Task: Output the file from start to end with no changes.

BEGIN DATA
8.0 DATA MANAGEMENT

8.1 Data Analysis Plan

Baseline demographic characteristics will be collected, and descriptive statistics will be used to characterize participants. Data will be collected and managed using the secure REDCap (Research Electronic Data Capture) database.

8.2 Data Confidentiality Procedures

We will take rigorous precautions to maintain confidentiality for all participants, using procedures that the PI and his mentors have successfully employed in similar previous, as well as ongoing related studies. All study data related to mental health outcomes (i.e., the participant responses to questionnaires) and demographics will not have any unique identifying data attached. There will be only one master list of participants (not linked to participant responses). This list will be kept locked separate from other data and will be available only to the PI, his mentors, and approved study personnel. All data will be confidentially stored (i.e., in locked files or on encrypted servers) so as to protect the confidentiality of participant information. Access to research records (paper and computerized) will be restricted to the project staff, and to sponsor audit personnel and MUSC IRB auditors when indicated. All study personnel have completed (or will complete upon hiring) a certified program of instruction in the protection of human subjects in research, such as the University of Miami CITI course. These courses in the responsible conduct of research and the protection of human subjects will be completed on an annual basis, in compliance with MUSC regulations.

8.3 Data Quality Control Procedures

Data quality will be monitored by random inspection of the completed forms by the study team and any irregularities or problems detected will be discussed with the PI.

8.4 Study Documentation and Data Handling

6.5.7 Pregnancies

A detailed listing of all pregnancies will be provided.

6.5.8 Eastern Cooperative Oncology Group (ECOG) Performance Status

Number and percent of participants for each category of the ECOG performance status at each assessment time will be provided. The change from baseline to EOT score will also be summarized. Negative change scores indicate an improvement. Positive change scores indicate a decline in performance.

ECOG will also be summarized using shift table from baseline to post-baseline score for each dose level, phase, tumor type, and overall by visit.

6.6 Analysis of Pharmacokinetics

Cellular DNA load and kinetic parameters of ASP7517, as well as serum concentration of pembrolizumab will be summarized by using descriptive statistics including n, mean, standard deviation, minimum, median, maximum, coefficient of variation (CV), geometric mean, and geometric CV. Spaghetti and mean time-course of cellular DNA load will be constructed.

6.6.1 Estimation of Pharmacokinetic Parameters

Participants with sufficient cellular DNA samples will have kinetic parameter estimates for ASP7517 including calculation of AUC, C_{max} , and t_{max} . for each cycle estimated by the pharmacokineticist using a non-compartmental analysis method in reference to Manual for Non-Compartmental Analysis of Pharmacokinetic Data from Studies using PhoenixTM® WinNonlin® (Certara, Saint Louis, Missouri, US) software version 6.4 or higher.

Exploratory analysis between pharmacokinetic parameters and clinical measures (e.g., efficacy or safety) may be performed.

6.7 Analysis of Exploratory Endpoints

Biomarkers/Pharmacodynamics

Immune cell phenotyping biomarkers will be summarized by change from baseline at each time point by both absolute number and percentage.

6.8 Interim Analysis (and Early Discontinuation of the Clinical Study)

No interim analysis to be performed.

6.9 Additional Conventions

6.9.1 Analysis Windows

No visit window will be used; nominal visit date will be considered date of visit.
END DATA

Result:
8.0 DATA MANAGEMENT

8.1 Data Analysis Plan

Baseline demographic characteristics will be collected, and descriptive statistics will be used to characterize participants. Data will be collected and managed using the secure REDCap (Research Electronic Data Capture) database.

8.2 Data Confidentiality Procedures

We will take rigorous precautions to maintain confidentiality for all participants, using procedures that the PI and his mentors have successfully employed in similar previous, as well as ongoing related studies. All study data related to mental health outcomes (i.e., the participant responses to questionnaires) and demographics will not have any unique identifying data attached. There will be only one master list of participants (not linked to participant responses). This list will be kept locked separate from other data and will be available only to the PI, his mentors, and approved study personnel. All data will be confidentially stored (i.e., in locked files or on encrypted servers) so as to protect the confidentiality of participant information. Access to research records (paper and computerized) will be restricted to the project staff, and to sponsor audit personnel and MUSC IRB auditors when indicated. All study personnel have completed (or will complete upon hiring) a certified program of instruction in the protection of human subjects in research, such as the University of Miami CITI course. These courses in the responsible conduct of research and the protection of human subjects will be completed on an annual basis, in compliance with MUSC regulations.

8.3 Data Quality Control Procedures

Data quality will be monitored by random inspection of the completed forms by the study team and any irregularities or problems detected will be discussed with the PI.

8.4 Study Documentation and Data Handling

6.5.7 Pregnancies

A detailed listing of all pregnancies will be provided.

6.5.8 Eastern Cooperative Oncology Group (ECOG) Performance Status

Number and percent of participants for each category of the ECOG performance status at each assessment time will be provided. The change from baseline to EOT score will also be summarized. Negative change scores indicate an improvement. Positive change scores indicate a decline in performance.

ECOG will also be summarized using shift table from baseline to post-baseline score for each dose level, phase, tumor type, and overall by visit.

6.6 Analysis of Pharmacokinetics

Cellular DNA load and kinetic parameters of ASP7517, as well as serum concentration of pembrolizumab will be summarized by using descriptive statistics including n, mean, standard deviation, minimum, median, maximum, coefficient of variation (CV), geometric mean, and geometric CV. Spaghetti and mean time-course of cellular DNA load will be constructed.

6.6.1 Estimation of Pharmacokinetic Parameters

Participants with sufficient cellular DNA samples will have kinetic parameter estimates for ASP7517 including calculation of AUC, C_{max} , and t_{max} . for each cycle estimated by the pharmacokineticist using a non-compartmental analysis method in reference to Manual for Non-Compartmental Analysis of Pharmacokinetic Data from Studies using PhoenixTM® WinNonlin® (Certara, Saint Louis, Missouri, US) software version 6.4 or higher.

Exploratory analysis between pharmacokinetic parameters and clinical measures (e.g., efficacy or safety) may be performed.

6.7 Analysis of Exploratory Endpoints

Biomarkers/Pharmacodynamics

Immune cell phenotyping biomarkers will be summarized by change from baseline at each time point by both absolute number and percentage.

6.8 Interim Analysis (and Early Discontinuation of the Clinical Study)

No interim analysis to be performed.

6.9 Additional Conventions

6.9.1 Analysis Windows

No visit window will be used; nominal visit date will be considered date of visit.